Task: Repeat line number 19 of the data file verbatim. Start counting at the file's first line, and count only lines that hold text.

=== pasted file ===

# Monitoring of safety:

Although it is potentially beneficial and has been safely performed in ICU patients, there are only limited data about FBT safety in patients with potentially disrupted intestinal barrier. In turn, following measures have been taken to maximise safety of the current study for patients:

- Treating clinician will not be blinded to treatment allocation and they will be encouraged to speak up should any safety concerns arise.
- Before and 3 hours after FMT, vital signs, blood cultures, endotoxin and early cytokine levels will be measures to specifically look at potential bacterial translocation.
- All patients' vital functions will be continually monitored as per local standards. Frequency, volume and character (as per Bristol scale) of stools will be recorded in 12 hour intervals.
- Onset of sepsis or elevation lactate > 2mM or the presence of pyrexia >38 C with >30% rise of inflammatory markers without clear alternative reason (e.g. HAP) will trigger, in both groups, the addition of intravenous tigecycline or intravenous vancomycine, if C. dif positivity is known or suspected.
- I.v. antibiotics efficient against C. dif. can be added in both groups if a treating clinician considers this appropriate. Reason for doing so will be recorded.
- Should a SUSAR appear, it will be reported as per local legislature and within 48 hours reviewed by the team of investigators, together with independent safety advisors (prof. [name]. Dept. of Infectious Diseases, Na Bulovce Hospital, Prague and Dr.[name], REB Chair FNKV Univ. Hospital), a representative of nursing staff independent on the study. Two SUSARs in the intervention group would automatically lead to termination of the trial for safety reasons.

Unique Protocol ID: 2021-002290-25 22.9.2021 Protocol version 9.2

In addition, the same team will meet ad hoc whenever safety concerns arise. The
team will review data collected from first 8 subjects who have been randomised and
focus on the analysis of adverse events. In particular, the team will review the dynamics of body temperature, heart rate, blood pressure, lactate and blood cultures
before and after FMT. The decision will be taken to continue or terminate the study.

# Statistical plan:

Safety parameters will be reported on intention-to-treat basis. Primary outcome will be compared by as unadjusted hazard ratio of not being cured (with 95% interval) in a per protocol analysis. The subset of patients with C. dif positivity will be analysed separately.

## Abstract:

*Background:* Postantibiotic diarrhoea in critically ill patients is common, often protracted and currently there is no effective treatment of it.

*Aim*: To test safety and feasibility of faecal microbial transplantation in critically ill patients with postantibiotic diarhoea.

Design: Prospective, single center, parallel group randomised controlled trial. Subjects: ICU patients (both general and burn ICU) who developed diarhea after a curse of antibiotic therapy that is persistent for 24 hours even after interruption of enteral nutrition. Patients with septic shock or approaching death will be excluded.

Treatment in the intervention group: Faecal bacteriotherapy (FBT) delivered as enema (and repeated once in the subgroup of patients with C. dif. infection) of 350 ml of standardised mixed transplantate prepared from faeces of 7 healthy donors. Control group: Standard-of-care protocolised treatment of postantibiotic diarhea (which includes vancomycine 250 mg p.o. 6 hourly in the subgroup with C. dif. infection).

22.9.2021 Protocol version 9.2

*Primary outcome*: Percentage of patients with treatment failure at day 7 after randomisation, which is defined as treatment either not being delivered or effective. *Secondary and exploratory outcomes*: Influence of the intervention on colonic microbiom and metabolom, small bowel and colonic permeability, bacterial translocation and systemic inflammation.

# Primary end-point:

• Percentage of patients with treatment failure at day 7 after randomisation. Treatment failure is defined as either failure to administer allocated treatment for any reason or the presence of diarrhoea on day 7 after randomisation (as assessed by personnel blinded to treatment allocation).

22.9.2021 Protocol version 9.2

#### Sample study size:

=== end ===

Design: Prospective, single center, parallel group randomised controlled trial. Subjects: ICU patients (both general and burn ICU) who developed diarhea after a curse of antibiotic therapy that is persistent for 24 hours even after interruption of enteral nutrition. Patients with septic shock or approaching death will be excluded.